Highest of Hopes Series: Dean Wade
The Cavaliers embark on their newest iteration under new head coach John Beilein for the 2019-20 season with a lot of interesting players on both ends of the experience spectrum. The team’s long-term goals are intact: develop the young guys while not creating a culture of losing like they did the last time LeBron James left the team. The Cavs added four young guys in the last two drafts that they believe will be a part of their next competitive team while keeping a few of the veterans that were a part of their previous competitive team.
In our “Highest of Hopes” series, we will take a look at each Cavs player and what is the most that could be expected out of them this season for the Cavs. To do so, we will have to look back at their previous season, understand the team’s overall goal as well as how that player fits into the rest of the roster.
Highest of Hopes Series Links
Since we don’t know if the team will keep a full roster of 15 guys, few teams do now in the NBA, we will start with Dean Wade, the new DWade, the Cavs two-way contract player.
College: Kansas State
College Stats (Final Season): 12.9 points, 42% 3pt, 6.2 rebounds, 2.8 assists
Draft Information: Undrafted 2019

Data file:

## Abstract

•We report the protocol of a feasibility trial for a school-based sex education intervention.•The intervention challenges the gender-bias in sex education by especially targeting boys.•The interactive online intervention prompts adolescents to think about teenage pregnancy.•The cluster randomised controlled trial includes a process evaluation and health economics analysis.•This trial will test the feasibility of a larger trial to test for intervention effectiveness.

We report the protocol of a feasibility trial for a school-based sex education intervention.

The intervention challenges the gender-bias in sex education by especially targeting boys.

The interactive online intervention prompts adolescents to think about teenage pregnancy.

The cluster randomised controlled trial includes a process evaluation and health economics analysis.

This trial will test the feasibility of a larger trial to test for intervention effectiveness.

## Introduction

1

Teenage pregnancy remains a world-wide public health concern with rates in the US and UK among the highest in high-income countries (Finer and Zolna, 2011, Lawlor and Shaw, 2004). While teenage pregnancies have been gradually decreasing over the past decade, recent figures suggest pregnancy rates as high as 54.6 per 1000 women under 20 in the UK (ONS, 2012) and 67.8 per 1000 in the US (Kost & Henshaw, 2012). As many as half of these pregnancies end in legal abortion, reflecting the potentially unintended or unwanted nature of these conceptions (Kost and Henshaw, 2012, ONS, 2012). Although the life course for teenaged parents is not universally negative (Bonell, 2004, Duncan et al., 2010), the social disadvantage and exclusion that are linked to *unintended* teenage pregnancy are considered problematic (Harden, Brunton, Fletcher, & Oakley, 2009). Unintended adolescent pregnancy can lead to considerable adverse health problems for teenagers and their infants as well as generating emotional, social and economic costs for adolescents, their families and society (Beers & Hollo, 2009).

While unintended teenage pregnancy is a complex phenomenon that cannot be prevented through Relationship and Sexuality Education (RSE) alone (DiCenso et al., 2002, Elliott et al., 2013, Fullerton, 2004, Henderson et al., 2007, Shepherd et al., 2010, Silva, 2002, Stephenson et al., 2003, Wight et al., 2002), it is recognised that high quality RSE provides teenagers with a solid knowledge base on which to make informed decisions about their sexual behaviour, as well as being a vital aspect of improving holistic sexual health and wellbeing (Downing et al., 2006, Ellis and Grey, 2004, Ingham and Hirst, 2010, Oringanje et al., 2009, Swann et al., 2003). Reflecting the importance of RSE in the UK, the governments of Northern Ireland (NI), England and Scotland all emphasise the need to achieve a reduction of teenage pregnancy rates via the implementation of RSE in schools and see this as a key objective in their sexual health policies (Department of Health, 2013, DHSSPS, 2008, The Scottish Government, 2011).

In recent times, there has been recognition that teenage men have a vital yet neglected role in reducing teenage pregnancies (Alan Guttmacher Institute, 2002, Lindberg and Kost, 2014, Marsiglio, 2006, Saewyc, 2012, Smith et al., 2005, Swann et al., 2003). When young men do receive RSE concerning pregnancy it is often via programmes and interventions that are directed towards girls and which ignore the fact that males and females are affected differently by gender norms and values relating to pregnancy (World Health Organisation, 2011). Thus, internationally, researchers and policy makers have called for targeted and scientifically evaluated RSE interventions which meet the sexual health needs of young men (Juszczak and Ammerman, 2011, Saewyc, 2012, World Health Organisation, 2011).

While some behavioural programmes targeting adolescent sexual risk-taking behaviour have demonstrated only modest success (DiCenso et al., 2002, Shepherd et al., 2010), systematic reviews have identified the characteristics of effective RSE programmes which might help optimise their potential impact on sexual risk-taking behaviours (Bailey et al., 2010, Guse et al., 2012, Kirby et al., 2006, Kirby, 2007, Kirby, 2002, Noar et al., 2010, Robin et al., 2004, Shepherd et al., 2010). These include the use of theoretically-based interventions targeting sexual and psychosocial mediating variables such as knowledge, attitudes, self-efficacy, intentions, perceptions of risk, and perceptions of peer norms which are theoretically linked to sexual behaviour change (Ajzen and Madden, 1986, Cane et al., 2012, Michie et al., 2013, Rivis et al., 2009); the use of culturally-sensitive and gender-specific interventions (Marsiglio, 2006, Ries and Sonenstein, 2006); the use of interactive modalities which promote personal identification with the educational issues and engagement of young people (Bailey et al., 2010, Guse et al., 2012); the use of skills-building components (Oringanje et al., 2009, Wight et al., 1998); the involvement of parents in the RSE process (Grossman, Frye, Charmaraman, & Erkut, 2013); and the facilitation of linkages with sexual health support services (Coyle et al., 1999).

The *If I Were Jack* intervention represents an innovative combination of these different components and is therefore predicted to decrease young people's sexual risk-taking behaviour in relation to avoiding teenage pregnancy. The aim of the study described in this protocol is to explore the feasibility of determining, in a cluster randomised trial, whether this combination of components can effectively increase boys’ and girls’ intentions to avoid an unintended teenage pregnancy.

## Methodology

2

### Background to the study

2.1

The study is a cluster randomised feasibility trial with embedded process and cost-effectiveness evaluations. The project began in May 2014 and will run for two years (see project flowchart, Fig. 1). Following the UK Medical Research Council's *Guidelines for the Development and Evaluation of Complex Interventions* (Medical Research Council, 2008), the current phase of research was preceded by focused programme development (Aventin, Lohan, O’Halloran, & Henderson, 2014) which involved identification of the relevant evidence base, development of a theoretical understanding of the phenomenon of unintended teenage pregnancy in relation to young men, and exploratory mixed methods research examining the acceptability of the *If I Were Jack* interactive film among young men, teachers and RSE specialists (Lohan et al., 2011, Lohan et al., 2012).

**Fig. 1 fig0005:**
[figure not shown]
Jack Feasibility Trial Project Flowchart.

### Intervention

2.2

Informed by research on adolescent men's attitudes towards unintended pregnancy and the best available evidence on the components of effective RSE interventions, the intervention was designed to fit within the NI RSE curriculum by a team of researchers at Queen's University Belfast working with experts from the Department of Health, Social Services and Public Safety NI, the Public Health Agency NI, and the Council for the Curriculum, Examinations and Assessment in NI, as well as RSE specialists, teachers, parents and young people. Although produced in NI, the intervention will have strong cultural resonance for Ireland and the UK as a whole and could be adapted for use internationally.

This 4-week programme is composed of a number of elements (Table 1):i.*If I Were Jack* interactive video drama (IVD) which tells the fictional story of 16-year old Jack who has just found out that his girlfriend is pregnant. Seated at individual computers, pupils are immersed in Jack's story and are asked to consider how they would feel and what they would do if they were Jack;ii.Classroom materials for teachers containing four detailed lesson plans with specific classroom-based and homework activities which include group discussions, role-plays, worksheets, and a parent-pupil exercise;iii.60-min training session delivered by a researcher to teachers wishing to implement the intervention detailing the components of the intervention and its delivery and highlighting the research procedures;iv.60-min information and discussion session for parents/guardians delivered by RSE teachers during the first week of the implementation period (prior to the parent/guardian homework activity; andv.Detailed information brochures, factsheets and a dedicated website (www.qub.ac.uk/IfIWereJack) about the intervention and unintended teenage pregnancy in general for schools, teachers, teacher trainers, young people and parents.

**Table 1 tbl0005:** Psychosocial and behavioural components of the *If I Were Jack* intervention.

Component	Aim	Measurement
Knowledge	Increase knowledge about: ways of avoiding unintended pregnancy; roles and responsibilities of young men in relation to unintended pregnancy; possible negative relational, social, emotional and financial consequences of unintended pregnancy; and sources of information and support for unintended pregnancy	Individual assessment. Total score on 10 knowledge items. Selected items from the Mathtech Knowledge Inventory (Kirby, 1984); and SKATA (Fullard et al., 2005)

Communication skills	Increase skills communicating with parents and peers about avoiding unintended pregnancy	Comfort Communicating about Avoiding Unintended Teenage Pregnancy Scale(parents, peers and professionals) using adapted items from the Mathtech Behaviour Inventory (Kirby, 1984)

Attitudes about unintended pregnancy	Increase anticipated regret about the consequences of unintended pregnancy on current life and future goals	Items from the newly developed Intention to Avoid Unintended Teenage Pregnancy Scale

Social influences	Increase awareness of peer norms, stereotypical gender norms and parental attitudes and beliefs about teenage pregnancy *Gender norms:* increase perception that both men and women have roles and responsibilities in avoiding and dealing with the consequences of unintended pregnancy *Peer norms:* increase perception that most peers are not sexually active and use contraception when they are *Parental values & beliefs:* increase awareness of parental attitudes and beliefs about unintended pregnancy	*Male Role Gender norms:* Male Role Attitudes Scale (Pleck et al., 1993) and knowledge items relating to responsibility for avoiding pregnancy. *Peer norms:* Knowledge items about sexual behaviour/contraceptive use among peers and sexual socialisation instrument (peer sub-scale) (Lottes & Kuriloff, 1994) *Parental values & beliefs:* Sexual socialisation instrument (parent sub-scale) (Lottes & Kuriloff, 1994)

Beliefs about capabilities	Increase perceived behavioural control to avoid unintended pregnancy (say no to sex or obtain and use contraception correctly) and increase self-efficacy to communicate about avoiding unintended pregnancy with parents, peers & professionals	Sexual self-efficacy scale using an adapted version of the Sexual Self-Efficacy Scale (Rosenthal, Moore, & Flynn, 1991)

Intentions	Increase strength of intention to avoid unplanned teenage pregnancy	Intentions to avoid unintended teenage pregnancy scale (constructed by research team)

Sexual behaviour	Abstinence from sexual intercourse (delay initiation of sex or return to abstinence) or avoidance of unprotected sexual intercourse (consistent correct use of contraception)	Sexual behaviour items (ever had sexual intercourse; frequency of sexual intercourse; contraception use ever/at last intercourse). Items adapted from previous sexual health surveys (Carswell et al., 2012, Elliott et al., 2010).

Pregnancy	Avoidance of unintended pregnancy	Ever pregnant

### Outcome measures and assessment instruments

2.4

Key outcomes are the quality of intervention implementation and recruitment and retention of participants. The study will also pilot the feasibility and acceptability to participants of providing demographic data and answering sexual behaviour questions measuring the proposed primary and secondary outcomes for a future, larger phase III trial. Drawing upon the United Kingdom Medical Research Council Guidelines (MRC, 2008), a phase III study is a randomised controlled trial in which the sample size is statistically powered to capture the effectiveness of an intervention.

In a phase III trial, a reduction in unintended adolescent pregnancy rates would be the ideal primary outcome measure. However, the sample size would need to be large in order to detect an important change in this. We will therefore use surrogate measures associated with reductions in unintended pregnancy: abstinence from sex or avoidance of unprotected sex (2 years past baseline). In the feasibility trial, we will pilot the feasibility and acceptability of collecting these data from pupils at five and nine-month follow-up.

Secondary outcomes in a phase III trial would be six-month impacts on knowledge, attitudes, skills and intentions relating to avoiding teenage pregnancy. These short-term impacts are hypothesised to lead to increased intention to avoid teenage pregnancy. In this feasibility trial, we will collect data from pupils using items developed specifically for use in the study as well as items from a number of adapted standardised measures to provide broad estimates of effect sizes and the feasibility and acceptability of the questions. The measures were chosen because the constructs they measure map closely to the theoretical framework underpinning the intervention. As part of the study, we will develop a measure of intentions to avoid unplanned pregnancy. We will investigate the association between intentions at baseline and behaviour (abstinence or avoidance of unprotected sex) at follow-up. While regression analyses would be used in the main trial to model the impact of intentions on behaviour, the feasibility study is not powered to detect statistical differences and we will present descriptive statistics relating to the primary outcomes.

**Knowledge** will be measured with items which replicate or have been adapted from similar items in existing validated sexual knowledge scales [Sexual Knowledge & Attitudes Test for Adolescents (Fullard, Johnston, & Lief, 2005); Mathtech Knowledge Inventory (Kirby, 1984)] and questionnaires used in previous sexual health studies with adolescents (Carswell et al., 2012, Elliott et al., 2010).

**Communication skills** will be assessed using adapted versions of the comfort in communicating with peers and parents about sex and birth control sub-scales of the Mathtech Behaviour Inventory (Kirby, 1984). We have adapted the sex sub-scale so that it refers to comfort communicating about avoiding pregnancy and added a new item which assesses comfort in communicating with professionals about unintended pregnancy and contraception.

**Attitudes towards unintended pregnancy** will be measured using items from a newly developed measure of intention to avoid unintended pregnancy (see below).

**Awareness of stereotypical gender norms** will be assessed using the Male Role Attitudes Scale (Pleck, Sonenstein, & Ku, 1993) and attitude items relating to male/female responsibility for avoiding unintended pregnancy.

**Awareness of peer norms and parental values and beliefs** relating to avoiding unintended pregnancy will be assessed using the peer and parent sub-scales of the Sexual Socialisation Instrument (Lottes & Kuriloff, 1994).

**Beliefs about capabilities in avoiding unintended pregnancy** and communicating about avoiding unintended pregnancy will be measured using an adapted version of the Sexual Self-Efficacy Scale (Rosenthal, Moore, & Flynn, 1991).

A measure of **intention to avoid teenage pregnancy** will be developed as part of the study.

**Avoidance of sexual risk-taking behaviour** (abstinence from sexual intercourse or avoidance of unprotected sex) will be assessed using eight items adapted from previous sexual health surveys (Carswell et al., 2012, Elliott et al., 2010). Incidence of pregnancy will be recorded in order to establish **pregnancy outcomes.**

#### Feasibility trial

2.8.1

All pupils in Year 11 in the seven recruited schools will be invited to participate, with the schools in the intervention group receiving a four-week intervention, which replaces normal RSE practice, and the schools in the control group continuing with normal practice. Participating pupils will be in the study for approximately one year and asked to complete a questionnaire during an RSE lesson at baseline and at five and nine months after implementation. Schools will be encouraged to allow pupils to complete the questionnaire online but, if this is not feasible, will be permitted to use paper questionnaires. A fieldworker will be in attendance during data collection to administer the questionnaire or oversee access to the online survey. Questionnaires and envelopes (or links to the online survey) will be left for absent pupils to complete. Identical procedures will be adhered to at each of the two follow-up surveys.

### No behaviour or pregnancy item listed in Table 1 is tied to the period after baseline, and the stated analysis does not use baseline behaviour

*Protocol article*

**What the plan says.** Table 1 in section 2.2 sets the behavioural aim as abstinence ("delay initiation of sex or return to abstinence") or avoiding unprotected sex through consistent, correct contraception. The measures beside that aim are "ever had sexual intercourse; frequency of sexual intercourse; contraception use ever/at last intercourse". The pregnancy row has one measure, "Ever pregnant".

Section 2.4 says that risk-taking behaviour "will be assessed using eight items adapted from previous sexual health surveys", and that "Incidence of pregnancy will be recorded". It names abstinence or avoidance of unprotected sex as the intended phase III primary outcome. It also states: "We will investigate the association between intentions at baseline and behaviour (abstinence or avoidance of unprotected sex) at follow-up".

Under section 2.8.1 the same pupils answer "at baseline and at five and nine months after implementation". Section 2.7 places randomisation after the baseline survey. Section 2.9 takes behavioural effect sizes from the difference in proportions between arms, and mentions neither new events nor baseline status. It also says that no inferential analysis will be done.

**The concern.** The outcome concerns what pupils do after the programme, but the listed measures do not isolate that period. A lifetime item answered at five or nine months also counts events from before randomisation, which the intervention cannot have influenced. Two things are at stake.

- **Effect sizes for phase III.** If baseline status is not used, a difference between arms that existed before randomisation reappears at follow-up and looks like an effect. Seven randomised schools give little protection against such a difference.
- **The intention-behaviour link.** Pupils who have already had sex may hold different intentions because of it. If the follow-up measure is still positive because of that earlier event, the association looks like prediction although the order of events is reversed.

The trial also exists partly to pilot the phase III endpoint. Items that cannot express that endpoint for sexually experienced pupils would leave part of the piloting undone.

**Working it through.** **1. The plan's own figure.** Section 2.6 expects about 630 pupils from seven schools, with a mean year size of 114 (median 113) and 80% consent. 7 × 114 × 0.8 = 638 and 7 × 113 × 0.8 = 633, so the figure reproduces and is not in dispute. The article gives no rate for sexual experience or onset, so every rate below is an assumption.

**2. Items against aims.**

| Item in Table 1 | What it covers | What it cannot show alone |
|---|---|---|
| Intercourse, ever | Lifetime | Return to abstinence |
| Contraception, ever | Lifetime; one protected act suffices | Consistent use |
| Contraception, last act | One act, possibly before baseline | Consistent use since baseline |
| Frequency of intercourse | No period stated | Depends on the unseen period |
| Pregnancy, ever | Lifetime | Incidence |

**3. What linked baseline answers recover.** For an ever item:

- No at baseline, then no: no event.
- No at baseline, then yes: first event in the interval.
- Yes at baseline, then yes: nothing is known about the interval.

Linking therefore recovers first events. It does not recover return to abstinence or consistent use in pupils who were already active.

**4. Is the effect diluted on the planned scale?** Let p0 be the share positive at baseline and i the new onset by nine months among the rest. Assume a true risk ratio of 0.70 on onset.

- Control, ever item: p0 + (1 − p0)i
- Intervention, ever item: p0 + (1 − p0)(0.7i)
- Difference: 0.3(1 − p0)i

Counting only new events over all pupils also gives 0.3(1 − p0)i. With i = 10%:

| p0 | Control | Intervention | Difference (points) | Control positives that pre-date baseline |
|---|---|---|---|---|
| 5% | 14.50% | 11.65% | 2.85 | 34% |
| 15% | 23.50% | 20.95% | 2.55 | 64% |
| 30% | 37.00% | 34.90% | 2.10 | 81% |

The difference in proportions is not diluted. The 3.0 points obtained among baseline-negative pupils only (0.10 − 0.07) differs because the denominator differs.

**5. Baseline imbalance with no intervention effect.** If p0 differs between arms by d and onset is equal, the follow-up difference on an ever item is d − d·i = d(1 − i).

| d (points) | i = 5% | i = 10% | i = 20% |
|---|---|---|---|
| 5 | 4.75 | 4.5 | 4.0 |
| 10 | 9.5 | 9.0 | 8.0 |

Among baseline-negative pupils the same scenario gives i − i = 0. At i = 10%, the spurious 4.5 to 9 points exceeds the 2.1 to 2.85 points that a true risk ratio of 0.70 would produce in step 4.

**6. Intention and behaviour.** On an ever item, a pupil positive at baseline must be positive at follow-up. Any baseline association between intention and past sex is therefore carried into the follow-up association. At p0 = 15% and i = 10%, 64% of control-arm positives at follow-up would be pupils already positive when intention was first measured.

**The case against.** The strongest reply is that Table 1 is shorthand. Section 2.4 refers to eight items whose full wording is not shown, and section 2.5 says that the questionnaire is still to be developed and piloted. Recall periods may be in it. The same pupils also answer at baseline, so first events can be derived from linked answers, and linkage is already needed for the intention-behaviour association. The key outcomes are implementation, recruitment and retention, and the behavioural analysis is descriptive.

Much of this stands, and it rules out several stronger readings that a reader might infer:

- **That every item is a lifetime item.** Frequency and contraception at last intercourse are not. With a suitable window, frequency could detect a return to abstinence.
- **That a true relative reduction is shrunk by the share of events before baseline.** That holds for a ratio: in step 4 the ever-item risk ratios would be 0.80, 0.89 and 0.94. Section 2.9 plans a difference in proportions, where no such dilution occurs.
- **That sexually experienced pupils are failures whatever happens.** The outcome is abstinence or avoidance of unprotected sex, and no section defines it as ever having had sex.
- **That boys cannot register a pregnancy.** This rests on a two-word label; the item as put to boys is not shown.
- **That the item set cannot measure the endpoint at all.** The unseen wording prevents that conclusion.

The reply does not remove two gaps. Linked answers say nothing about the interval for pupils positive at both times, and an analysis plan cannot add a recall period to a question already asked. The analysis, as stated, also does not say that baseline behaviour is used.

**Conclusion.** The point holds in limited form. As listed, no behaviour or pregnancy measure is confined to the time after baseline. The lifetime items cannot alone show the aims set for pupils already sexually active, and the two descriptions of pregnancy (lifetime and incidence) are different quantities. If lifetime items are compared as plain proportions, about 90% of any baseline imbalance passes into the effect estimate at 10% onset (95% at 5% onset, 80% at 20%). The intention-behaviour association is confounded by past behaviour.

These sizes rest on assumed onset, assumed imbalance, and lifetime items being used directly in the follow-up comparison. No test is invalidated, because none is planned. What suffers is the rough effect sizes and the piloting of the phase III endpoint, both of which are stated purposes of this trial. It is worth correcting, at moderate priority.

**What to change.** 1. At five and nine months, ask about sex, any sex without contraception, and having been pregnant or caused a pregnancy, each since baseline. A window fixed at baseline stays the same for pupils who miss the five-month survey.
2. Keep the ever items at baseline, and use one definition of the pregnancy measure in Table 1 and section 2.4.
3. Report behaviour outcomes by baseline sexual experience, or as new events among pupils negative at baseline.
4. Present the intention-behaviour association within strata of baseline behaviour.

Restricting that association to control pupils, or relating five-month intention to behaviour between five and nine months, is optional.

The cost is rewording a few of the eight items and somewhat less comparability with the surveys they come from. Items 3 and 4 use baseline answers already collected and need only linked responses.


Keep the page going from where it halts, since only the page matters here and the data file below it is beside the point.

Last Year: See above stats for final season in college
For Wade, this season is all about development with the Canton Charge and learning Beilen’s system. With a glut of big men on the roster and his two-way contract, it is unlikely Wade sees the floor in Cleveland for more than mop-up minutes in blow out games or due to injury.
That doesn’t mean that the ‘19-20 season will be a wasted season for Wade. That the Cavs were so interested in him that they signed him to the two-way deal quickly shows that they are interested in his development. Getting to be with veteran Kevin Love throughout training camp and, at times, during the season, will assist Wade in learning the stretch big man role he’s best suited for at the NBA level.
Wade was a consistent contributor at Kansas State for all four seasons averaging over nine points each year and starting all but three of those games. Wade didn’t see a ton of minutes, just over 11 a game, this preseason but shot the ball at a 40% clip from long range and 67% overall. He will need to learn how to rebound better for his position, something Love and Tristan Thompson can help with, while learning how to distribute from the high post in Beilein’s system.
Highest of Hopes for Dean Wade: Proves he has a future as a rotational big man in the NBA.